During the last week of August every year, families around the globe celebrate Black Breastfeeding Week. In this 9th year of BBW, we are celebrating the accomplishments of Black Olympic athletes who have modeled breastfeeding in public and fought for the rights of all mothers!
What is Black Breastfeeding Week and why does it matter?
Breastmilk is the perfect food for babies. Most breastfeeding organizations are white-dominated. A lack of diversity in lactation consultants, OBGYNs, and fertility doctors says it all. Advocating for breastfeeding is especially important for marginalized groups. Breastfeeding Week opens a space for Black women to speak about issues concerning breastfeeding and motherhood in general.
Maternal and child healthcare is not colorblind. Black babies in the United States have twice the mortality rate during childbirth as white babies. Each year, more than 4,000 American Black babies die before they leave the hospital. And surprisingly, education and income offer little protection. A Black woman with an advanced degree is more likely to lose her baby than a white woman with less than an eighth-grade education.
The racial disparities are not just for newborns. Black women are three to four times as likely to die from pregnancy-related causes as their white counterparts. The reasons for the divide in both infant and maternal mortality have been debated by researchers and doctors for decades. As Reported in the New York Times, “There has been growing acceptance of what has largely been, for the medical establishment, a shocking idea: For black women in America, an inescapable atmosphere of societal and systemic racism can create a kind of toxic physiological stress that lead directly to higher rates of infant and maternal death. And that societal racism is further expressed in a pervasive, longstanding racial bias in health care that can help explain poor birth outcomes even in the case of black women with the most advantages.”
Breastfeeding plays an enormous role in protecting babies from a number of poor health outcomes (both in childhood and throughout life) as well as offering substantial health benefits for the mother. Black American mothers initiate and sustain breastfeeding at lower rates than white mothers. According to the Centers for Disease Control, as of 2021, 85% of white mothers reported that they breastfeed compared to 69% of Black mothers.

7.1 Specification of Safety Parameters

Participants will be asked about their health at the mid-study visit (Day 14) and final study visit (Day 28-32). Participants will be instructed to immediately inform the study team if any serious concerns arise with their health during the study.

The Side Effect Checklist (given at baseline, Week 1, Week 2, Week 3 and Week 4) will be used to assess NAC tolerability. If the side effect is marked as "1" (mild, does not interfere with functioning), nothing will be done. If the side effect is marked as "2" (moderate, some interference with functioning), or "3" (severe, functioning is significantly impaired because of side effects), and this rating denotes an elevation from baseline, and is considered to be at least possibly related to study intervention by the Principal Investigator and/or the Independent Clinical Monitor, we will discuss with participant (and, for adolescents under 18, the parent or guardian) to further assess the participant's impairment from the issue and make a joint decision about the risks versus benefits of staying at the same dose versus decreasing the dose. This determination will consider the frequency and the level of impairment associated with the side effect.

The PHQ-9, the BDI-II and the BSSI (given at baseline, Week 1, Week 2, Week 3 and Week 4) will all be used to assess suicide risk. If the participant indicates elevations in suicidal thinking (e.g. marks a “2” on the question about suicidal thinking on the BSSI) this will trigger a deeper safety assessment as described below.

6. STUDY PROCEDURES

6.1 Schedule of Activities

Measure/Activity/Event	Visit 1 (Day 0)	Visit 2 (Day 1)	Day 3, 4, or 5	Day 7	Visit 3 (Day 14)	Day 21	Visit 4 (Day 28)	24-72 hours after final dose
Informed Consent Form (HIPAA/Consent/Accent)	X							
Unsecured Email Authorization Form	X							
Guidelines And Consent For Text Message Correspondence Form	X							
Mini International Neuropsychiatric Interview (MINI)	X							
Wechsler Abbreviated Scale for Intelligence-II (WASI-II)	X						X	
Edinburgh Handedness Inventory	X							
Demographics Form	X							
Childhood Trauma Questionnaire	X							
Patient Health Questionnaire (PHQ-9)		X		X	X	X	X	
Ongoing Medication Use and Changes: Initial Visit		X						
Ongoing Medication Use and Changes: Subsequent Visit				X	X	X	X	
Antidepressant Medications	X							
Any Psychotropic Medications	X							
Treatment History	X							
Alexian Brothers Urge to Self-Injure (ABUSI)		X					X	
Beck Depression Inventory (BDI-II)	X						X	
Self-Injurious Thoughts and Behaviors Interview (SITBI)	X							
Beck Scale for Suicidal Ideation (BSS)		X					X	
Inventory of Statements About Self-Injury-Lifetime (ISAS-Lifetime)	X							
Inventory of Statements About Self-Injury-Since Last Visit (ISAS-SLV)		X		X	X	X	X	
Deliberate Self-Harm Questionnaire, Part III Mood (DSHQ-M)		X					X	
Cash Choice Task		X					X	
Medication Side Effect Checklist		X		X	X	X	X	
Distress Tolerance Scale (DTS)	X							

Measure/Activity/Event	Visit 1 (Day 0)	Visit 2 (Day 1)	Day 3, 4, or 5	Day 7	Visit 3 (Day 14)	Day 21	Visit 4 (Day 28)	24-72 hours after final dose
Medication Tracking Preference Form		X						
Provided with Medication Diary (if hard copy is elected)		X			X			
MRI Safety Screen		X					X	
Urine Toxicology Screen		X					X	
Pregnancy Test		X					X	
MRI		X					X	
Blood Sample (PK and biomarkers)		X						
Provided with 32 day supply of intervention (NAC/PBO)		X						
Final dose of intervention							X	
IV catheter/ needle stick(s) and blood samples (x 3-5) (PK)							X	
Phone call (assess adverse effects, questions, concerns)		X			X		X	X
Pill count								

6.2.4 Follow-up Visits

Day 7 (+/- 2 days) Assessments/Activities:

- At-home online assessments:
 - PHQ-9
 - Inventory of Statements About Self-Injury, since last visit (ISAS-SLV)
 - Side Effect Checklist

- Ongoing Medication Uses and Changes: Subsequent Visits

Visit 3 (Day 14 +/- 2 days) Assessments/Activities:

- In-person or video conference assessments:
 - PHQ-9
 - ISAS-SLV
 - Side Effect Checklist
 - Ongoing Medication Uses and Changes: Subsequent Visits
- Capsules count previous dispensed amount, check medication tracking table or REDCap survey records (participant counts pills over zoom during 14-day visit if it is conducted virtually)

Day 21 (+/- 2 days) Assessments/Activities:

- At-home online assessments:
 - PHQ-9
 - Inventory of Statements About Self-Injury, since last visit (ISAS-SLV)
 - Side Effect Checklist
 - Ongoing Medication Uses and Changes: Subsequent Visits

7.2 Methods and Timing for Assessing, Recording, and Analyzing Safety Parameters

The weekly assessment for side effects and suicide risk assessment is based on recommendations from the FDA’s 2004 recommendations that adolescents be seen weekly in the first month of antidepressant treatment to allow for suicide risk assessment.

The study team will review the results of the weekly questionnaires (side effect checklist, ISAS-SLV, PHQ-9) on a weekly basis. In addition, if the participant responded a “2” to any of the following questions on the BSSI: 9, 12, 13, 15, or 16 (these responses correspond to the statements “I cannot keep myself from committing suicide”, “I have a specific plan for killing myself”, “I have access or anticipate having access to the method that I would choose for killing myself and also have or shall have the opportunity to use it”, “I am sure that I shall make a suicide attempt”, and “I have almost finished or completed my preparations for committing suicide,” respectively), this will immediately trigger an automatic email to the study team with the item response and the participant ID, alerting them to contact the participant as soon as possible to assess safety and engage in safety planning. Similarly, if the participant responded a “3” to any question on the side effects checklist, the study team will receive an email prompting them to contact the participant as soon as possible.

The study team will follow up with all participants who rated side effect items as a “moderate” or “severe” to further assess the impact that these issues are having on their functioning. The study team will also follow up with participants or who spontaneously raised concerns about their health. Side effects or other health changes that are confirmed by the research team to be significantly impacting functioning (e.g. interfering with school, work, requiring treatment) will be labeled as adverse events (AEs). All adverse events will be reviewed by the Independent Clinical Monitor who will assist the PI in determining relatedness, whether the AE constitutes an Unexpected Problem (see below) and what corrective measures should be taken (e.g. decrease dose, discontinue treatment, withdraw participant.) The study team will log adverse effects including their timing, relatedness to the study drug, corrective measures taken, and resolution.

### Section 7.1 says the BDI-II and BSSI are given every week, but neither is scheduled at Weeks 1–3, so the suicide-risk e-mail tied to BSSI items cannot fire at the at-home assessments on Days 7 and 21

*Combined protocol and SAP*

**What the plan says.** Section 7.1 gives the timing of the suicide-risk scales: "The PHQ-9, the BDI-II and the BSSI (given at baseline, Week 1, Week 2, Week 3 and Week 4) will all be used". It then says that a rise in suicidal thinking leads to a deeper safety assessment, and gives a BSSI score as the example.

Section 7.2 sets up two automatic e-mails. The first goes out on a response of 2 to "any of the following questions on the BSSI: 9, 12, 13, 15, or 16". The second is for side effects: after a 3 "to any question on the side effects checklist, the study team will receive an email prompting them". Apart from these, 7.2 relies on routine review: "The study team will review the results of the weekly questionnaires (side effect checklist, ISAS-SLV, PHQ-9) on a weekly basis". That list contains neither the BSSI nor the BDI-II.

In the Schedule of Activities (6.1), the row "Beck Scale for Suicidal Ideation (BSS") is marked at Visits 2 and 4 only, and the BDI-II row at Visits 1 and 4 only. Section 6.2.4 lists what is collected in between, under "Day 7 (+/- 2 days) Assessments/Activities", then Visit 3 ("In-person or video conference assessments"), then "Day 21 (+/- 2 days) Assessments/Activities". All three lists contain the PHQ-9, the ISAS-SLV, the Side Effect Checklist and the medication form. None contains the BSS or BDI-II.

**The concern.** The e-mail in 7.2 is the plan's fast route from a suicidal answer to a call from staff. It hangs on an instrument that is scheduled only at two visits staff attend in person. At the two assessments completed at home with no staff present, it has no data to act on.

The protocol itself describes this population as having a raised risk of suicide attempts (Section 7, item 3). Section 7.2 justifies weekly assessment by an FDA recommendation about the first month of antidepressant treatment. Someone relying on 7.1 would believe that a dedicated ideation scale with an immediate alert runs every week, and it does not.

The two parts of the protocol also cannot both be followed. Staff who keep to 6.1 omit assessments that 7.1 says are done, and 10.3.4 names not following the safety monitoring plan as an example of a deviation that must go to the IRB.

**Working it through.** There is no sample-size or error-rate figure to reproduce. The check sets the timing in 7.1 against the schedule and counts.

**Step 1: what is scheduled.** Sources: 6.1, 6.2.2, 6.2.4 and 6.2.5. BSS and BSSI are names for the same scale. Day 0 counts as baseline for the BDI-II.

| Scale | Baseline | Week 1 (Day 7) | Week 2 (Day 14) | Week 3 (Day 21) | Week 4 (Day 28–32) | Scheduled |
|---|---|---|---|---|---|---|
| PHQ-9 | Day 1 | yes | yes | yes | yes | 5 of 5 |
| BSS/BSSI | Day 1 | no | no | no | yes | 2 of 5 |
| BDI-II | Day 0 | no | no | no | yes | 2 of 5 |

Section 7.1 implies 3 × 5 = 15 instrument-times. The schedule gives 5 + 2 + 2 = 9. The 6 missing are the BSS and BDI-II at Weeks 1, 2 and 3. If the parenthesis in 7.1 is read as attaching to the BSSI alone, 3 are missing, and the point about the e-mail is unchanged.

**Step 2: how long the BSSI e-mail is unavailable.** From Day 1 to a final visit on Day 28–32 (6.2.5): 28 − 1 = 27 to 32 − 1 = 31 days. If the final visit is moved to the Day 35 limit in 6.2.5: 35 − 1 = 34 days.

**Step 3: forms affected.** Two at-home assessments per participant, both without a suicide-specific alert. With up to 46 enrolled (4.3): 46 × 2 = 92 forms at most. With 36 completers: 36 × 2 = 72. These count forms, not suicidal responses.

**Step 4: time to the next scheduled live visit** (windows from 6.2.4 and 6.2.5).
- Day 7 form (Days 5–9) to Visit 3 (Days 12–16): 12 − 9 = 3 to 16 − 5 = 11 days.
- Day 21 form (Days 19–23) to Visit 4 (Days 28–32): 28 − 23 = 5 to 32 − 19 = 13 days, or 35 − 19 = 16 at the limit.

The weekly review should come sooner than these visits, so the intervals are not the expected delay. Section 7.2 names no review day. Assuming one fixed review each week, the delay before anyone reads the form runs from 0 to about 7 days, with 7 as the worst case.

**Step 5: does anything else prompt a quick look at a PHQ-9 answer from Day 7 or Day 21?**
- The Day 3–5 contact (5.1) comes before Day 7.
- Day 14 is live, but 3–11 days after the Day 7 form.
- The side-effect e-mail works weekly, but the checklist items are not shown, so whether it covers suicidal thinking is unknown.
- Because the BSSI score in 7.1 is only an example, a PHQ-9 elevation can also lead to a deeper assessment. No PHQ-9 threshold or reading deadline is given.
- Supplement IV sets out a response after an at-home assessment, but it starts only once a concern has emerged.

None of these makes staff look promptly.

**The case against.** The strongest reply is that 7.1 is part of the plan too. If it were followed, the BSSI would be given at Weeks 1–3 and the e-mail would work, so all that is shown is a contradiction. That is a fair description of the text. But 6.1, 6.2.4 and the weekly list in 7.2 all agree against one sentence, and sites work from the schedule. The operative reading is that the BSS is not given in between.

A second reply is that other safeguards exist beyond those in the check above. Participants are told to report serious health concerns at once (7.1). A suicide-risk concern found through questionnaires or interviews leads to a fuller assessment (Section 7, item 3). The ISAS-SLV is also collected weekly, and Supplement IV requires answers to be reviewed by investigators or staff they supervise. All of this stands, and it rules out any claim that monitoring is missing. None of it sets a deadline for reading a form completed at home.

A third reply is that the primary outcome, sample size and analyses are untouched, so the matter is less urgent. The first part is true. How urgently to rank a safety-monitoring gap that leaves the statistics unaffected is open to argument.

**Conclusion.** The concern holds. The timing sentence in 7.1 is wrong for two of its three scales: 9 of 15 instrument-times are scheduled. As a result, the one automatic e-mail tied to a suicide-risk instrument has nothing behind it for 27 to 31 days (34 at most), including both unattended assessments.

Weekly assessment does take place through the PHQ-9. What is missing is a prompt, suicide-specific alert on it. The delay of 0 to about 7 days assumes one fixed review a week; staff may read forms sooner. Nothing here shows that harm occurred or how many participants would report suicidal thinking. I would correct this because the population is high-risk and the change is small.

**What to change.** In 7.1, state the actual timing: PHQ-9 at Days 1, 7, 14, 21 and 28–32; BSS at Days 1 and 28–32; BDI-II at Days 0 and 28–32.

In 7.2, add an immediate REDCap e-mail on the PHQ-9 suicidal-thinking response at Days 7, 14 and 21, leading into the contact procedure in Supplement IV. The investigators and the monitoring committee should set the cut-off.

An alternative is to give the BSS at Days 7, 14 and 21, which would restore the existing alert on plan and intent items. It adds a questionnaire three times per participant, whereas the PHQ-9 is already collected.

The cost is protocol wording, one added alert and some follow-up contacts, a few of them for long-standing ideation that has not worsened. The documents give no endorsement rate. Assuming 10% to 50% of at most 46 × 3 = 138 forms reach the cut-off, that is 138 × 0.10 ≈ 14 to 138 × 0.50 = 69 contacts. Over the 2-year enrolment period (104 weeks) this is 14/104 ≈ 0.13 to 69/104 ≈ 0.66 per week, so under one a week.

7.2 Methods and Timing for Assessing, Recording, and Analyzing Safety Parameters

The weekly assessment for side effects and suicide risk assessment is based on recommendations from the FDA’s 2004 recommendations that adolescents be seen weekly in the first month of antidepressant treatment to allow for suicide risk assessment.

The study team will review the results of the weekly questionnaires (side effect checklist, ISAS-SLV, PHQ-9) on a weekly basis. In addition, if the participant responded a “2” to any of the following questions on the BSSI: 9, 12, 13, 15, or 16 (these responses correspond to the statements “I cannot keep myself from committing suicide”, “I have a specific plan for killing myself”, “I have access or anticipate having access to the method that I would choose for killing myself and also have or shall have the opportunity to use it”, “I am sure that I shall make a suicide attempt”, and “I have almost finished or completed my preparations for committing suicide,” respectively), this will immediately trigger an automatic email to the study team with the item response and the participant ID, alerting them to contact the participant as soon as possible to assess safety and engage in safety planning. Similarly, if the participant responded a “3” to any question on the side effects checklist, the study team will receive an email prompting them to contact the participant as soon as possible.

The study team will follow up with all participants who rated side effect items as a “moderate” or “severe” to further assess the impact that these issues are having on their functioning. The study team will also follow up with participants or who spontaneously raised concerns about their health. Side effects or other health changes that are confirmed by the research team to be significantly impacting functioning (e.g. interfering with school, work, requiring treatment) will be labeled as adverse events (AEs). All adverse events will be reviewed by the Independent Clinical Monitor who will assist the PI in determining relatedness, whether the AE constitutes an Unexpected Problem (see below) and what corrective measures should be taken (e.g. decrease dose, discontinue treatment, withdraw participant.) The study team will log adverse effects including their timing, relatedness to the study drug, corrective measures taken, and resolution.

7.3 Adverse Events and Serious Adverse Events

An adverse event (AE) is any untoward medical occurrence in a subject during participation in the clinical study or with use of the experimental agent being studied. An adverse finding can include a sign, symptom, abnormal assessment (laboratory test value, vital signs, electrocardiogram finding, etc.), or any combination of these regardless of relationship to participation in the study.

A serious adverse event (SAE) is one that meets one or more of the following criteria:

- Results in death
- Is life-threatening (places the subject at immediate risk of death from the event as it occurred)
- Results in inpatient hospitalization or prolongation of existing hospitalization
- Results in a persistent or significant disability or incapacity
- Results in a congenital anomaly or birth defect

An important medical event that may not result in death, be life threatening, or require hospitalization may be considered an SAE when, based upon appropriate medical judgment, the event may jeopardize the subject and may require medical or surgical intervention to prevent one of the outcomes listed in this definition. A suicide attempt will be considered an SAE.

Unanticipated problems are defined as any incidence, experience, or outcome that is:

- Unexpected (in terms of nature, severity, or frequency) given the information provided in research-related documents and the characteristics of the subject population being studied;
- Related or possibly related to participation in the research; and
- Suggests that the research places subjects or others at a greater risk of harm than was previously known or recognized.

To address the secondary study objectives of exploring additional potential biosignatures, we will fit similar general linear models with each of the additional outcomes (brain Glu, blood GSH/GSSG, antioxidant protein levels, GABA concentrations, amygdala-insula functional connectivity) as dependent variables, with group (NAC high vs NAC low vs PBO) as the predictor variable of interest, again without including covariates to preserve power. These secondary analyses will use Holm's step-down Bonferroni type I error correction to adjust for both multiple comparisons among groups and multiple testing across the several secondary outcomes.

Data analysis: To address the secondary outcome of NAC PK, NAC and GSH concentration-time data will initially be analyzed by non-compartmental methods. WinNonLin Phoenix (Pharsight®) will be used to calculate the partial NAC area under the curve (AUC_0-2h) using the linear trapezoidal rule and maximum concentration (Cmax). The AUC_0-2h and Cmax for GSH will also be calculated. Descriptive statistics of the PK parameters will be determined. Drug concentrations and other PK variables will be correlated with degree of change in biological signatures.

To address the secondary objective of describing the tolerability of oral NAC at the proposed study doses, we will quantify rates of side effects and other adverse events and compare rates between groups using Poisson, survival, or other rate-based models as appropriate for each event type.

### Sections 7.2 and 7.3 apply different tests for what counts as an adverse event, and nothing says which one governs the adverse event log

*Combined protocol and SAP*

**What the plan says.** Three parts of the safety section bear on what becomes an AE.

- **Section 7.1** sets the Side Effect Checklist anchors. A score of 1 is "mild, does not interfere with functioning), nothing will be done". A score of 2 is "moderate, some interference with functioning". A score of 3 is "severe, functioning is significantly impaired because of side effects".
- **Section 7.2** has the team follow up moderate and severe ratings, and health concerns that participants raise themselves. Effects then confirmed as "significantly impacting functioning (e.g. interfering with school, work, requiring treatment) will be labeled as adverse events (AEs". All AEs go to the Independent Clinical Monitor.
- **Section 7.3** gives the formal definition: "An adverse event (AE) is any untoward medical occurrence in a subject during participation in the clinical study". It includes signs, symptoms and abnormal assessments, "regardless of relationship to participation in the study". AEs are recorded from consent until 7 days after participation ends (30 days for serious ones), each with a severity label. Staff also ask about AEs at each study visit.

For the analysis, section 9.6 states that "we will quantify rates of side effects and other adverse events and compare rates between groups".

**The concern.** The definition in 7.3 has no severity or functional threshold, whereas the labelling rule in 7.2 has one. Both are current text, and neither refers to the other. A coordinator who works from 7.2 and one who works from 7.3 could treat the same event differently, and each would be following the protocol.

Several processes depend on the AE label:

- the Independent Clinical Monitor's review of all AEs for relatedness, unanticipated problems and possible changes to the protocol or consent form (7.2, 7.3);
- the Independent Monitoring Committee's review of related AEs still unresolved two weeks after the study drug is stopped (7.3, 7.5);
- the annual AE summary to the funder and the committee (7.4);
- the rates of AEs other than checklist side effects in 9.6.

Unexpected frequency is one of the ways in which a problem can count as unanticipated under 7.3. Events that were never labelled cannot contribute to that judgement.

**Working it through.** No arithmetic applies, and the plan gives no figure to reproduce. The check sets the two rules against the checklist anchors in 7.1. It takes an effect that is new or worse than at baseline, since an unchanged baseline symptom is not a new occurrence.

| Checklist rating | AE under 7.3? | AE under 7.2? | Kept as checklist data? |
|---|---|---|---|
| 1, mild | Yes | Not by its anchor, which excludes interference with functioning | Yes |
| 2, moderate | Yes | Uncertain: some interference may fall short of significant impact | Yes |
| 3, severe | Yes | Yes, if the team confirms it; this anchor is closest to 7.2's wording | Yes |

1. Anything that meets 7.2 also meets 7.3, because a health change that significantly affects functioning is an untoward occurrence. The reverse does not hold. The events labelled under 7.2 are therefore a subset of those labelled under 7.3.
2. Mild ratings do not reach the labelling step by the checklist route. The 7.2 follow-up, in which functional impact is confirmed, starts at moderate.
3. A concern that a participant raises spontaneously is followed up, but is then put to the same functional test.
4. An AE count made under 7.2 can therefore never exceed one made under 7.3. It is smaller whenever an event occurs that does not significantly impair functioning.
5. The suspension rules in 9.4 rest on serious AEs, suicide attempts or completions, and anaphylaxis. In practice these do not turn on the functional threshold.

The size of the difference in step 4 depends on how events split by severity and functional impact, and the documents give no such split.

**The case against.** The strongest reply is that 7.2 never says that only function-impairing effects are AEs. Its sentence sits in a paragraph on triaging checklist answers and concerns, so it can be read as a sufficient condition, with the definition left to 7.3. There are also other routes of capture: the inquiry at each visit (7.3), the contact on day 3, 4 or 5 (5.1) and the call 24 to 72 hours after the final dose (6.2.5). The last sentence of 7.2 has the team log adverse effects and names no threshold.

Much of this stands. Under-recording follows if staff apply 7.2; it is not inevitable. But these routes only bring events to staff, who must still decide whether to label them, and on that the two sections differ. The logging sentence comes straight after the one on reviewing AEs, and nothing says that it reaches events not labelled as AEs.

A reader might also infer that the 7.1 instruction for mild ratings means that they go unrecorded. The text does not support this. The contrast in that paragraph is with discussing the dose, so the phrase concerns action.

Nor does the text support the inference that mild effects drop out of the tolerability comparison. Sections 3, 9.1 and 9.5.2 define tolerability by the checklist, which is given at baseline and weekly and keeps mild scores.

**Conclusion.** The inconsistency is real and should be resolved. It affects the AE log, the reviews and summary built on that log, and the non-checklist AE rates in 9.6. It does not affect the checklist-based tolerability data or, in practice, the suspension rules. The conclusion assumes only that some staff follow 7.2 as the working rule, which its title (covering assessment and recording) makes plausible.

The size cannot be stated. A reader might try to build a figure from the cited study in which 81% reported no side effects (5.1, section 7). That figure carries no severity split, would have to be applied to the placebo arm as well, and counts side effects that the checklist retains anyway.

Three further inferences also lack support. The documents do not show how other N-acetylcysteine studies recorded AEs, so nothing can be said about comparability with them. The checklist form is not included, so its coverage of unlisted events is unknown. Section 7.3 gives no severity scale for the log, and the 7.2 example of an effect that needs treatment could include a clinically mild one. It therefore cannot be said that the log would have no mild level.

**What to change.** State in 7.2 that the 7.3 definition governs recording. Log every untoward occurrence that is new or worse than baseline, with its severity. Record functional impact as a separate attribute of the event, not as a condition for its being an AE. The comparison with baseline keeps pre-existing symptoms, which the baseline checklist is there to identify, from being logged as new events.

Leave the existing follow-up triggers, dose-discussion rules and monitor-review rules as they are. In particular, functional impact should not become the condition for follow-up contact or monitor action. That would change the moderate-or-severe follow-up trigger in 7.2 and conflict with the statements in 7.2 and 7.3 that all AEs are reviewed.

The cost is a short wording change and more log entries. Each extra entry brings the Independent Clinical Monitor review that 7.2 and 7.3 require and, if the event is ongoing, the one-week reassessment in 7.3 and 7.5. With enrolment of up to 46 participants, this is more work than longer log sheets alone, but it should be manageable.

In celebration of Black Breastfeeding Week, we are highlighting Black mothers who have gone the extra mile to fight for the rights of Black mothers everywhere.
Allyson Felix is a Black mother who has won six Olympic track and field gold medals, and has recently become an outspoken advocate for mothers’ rights and equal pay in the athletic world. Felix exposed the hypocrisy of Nike for failing to protect her pay as a brand ambassador after she had her first child back in 2018. As Felix revealed, Nike wanted to renew her contract with a 70% pay cut. Instead of accepting the contract, she chose to speak out about the issue, starting a movement that would help change athletic sponsorship companies to be more accommodating towards mothers everywhere.
“Thankfully, Allyson Felix... talked about [her story] because it changed the conversation and made things possible for me,” first-time Olympian Aliphine Tuliamuk told the Washington Post.
Tuliamuk doubted whether or not she was going to join the Summer 2020 Olympics when the Japanese Olympic Committee banned all foreign spectators including family members. She petitioned for the committee to make an exception as she was still breastfeeding her 7-month old daughter when the decision was made. In late June, a last minute addendum was added that allowed breastfeeding mothers to bring their infants.
Because of women like Tuliamuk who shared their stories, there is hope that future mothers, regardless of profession, won’t have to choose between their careers or their family.
Natasha Hastings, two-time Olympic gold medalist, described the pains she had to endure following her pregnancy. Hastings told the Washington Post, “There are some things I took for granted before, like my core strength and pelvic wall.” The first week she came back to training, she had problems dealing with bladder control during her workout—a common problem for new mothers.
Recognizing and talking openly about the struggles facing athletes after childbirth is an important step toward ensuring mothers receive the support they need. Hastings, and other Olympians who have spoken honestly about the pain and discomfort they experience when resuming training, are helping all female athletes feel confident in advocating for their health.
After winning the women’s 400m race in the U.S. Olympic track and field trials, Quanera Hayes posed with her son, Demetrius, and her teammate/friend, Allyson Felix, and Felix’s daughter, Cammy. After she had her son, Hayes considered leaving the sport because of her postpartum struggles, but knowing that Felix was also juggling racing and new motherhood inspired her to keep going. Hayes wrote on an Instagram post to Felix, “Thank you for using your voice to speak up for mother’s and pregnancy. Where would I be if it wasn’t for your voice.”
Sharing this victory with Felix was particularly special for Hayes because it symbolizes the progress these women—and mothers everywhere—have made toward a more equal playing field.
If you are a Black mother interested in learning more about breastfeeding and finding a supportive community, check out the following resources:
Further Learning and Support